Ivan’s suggestion that the clerk was inappropriately tipping off the Mayor or the City Manager by forwarding this FOIA request is RIDICULOUS. Information doesn’t magically show up when a FOIA is submitted. As Lynn can attest, sometimes it takes quite a bit of clarification, coaxing, negotiation, compromise, resubmission, appeal, etc.

    As to the new FOIA law, it actually EXTENDS the period of reply for commercial requests, but Lynn is right in that it shortens the timeframe for citizen inquiries from 7 business days to 5 days. Sadly, most of the requests received in DeKalb are COMMERCIAL. Heroic citizen inquiries as frequently submitted by Lynn are few and far between.

    Those interested in the new FOIA law will be interested to know there will be a seminar held here in DeKalb November 4th. I’ll provide Lynn with the time and place when it is confirmed up. The changes are exciting, but at this point the City of DeKalb is largely unprepared (what else is new).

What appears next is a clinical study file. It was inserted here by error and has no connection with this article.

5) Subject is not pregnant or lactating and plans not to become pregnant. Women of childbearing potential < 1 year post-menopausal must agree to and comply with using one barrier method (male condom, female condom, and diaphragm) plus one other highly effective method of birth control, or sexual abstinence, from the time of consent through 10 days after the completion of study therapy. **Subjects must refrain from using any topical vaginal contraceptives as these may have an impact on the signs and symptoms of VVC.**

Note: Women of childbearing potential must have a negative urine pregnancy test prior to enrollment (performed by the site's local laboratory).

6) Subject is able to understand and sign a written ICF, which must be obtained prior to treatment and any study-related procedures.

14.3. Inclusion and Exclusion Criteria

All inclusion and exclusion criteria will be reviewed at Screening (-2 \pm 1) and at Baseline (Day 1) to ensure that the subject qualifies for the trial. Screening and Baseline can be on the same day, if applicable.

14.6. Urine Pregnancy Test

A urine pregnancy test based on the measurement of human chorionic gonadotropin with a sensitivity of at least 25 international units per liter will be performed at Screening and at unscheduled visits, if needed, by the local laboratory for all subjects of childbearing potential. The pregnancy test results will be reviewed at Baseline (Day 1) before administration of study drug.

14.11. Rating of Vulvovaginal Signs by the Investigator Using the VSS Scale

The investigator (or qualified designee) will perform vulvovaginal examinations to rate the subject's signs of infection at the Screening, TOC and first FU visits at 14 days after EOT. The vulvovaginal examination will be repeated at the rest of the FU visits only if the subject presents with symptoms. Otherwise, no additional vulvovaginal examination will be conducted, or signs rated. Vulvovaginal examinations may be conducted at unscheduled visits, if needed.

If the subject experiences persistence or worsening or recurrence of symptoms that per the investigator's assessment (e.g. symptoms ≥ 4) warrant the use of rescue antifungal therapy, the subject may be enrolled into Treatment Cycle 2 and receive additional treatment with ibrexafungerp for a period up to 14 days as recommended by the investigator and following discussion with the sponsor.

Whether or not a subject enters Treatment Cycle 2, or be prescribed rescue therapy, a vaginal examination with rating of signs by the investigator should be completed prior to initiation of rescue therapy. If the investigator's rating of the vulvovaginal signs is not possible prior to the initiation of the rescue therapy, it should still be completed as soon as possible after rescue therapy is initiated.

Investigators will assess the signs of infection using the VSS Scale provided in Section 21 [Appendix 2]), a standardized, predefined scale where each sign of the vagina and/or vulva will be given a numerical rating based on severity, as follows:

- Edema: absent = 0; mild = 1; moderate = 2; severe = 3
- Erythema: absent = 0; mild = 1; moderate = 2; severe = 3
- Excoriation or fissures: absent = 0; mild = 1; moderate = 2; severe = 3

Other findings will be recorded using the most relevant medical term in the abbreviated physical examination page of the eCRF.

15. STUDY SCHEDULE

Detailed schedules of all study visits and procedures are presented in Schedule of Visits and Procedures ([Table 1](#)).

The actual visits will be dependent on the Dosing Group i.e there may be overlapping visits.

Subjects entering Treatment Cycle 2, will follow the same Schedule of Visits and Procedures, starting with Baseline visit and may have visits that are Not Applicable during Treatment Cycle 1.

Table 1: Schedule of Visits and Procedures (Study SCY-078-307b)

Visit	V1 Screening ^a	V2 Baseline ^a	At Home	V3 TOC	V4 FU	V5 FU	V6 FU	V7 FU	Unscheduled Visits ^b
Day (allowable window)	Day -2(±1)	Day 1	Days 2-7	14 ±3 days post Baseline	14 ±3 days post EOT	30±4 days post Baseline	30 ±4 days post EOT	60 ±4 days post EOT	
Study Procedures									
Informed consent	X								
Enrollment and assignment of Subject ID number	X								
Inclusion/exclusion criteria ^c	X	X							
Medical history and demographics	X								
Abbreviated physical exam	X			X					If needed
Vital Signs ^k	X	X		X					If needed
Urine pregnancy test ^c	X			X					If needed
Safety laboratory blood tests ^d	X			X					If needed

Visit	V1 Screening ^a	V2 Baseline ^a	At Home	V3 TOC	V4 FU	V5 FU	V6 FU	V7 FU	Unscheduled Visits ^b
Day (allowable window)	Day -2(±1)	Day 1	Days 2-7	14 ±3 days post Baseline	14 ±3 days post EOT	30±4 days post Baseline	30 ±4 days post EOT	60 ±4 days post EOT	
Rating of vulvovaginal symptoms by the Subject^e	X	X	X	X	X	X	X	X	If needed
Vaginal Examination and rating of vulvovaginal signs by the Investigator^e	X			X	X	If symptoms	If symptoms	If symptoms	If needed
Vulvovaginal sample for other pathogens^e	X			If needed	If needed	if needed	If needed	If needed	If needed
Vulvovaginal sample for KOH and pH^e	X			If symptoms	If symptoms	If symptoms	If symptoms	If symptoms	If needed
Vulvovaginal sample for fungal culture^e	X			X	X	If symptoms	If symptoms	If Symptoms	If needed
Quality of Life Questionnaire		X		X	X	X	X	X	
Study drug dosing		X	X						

The two best things about the new law are:

    1) the General Assembly FORMALLY adopted the notion that providing open access to records is a PRIMARY RESPONSIBILITY of a public body while recognizing that there may be substantial costs associated with this duty; and

    2) any denials of records go DIRECTLY to the Public Access Counselor (of the Attorney General’s office) bypassing the City Manager appeal process as is our current approach in DeKalb).

  9. I was merely asking how everyone was being tipped off at city hall on the FOIA’s and knowing that the city clerk’s office receives the FOIA requests was wondering what the procedure was.

    If every department especially including the city managers office had to document expenditures below and above the $20,000.00 line with the city clerks office, maybe this would be enough to help control how many checks were discretionarily paid out by the city manager.

    I think many including myself have much to learn yet on how city hall actually works and not how we have thought that city hall works. This could be the first step in educating voters as to how business is getting done at city hall especially the “behind closed doors” business.